All photos by Dr. Karl Larsen. Video by Val Collins.
Karl Larsen has been studying badgers since 1998 but always observed these rare animals out of town. So you can imagine his surprise when a female burrowed a den in the embankment across the road from his office window in early May. Soon afterward Trudy, as she affectionately became known, had a litter of three youngsters.
“I could actually see her burrow from my window before the vegetation leafed up,” Larsen recalls. A faculty member in Natural Resource Sciences whose office is in the Faculty Annex by the Gathering Place, Larsen was thrilled to have a front row seat to observe the badgers’ comings and goings and general playing around.
“She gave birth there and kept the kits in that burrow for the first few weeks,” he says. “Based on sightings, she was probably going up above the Facilities warehouse to forage.”
Making the discovery all the more exciting for Larsen is the fact that the badger population is low in British Columbia. The badgers.bc.ca website puts the number at about 350, with the majority in the Interior’s grasslands and dry forests.
A motion sensitive wildlife camera placed close to the den opening documented the badgers with still and video images. Larsen’s student research assistant Valerie Law, who is researching grey squirrels and not badgers, helped with the documenting and learned more from the experience than she anticipated.
“It hit me how sweet this project was when I saw the mamma badger on tape for the first time,” Law says. “She’s so large and here she was staring right into the camera.”
The camera recorded a coyote as a frequent visitor, and observed Trudy bringing the badger diet of small mammals like mice, a juvenile marmot and a pocket gopher back to her burrow.
“I don’t know what I was expecting at first, but it definitely wasn’t as cool as the reality,” adds Law. “Beside this opportunity being a great learning experience, it was fun to be able to essentially live the life of a badger for a month through this footage.”
May 22 was the last day Trudy and the kits were observed at the burrow opposite Larsen’s office. Within days, the family was spotted about 200 metres away near the pay station in the parking lot separating the Science building and McGill student housing—a great location in many respects, but as a hub of foot and vehicle traffic, Trudy and her children started gaining attention. Their location was disclosed through word of mouth and photos posted to social media, and after a few days the family left on May 29. A few days later a badger family was spotted in the Mt. Paul Industrial Park on the Tk’emlups te Secwepemc reserve, but photos showed them as different from the TRU group.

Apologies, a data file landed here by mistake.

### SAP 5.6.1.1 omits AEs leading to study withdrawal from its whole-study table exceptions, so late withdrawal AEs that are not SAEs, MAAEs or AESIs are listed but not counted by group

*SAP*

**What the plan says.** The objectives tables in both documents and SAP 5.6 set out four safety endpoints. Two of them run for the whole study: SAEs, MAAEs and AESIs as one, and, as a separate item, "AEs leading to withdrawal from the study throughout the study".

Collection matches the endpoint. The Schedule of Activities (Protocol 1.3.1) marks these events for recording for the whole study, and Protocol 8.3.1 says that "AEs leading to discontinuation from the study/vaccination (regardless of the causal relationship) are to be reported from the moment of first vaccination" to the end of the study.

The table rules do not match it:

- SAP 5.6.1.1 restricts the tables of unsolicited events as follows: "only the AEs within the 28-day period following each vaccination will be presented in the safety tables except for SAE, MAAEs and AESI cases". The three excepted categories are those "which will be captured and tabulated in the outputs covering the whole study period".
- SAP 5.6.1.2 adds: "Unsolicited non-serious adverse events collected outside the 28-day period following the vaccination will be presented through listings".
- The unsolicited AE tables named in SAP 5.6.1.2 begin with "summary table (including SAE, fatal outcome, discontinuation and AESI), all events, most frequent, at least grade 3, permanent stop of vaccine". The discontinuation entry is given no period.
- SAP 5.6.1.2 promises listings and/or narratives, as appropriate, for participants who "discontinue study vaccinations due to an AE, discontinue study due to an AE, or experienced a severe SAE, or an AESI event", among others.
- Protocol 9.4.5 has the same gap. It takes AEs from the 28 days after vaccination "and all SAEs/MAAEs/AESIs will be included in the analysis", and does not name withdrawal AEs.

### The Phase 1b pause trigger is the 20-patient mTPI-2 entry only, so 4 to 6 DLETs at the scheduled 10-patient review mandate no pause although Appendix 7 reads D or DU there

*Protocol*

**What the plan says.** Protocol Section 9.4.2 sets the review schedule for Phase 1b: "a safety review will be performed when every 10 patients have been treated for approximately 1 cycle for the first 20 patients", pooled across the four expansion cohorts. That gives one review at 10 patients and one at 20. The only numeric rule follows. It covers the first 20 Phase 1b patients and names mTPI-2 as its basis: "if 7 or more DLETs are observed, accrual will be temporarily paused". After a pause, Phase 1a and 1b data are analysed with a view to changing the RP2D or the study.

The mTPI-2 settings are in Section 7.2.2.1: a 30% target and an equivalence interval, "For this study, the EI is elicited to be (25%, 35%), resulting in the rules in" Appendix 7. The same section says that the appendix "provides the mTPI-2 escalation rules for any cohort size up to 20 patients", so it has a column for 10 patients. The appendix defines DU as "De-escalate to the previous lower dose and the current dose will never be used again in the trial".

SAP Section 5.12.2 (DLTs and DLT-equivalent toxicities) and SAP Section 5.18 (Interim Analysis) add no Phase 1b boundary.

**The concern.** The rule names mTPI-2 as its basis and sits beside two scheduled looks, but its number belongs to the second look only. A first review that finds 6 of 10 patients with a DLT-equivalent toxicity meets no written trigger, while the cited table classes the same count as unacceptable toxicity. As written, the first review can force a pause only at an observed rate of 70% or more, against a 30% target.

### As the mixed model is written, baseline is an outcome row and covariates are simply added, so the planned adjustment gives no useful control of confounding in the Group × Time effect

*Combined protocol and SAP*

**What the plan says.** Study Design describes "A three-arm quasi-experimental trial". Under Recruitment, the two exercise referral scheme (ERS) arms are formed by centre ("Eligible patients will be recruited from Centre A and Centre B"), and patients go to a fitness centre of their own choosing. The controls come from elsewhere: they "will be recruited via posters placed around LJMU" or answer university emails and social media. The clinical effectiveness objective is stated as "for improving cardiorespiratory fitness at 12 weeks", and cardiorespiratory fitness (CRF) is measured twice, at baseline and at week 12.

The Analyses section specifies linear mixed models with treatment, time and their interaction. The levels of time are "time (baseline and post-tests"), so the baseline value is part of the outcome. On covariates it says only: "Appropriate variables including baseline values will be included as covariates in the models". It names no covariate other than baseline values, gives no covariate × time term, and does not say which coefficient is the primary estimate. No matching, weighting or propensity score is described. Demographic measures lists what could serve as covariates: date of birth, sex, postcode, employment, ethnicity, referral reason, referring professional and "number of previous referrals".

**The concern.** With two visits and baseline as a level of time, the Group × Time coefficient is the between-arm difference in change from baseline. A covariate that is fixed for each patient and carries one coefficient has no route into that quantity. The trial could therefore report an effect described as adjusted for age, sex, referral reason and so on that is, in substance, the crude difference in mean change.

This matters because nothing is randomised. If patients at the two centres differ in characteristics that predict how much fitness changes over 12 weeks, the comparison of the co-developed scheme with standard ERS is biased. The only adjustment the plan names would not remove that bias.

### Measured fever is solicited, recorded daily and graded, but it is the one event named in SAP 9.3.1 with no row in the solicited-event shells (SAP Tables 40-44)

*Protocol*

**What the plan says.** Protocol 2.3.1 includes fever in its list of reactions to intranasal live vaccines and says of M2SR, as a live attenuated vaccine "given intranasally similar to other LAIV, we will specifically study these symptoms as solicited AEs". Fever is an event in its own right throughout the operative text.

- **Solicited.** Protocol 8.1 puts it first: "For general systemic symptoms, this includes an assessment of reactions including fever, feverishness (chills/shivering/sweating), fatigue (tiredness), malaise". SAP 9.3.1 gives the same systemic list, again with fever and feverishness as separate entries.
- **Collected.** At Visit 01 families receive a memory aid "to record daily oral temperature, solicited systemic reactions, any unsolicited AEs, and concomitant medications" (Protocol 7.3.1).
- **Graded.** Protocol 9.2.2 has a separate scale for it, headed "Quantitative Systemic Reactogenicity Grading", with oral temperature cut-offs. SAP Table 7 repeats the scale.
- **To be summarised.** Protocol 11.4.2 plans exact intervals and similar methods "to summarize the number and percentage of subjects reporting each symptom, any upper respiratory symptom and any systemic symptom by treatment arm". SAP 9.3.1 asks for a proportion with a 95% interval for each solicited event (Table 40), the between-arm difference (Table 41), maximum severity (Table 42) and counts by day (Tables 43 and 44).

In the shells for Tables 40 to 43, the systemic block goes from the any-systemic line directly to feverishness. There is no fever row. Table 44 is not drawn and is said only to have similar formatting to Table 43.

Larsen could only speculate where Trudy and her family went from there, because tagging was not done in order to minimize the impact on the family. A few days later, however, a badger was reported living under a homeowner’s deck in Dufferin, just a two-minute drive from Larsen’s home. With the camera back in action, he concluded the creature was one of Trudy’s sons, based on the animal’s fur markings stretching from forehead to nose. The whereabouts of the others is not known.
The Sauka family was thrilled by their unexpected guest, not just for the novelty factor, but because its foraging included a population of about 10 marmots in the area.
“We started noticing the marmots were disappearing and we couldn’t figure out why,” said Tracey Sauka. “I didn’t know the badger was living under the deck until I was out painting the back of the fence and it jumped out and hissed at me.”
That proved to be the only negative interaction during the nearly two weeks as Sauka put the painting on hold and limited the her family’s activity on and around the deck.
With time for the badger to get accustomed to living on its own, the Dufferin home was an ideal location, Larsen says, for the ready food supply of marmots and whatever else lived in the wild green space bordering the home, as well as the room to safely walk about. That said, the green space also borders the highway.
“The number one killer of badgers in BC is vehicles,” he says. “That’s the number one obstacle from keeping them on the planet.”
Larsen suggests maybe the two families points to something more positive. “I hope this is a sign that badger numbers are recovering somewhat on the landscape, and not some reflection of a loss of natural habitat.”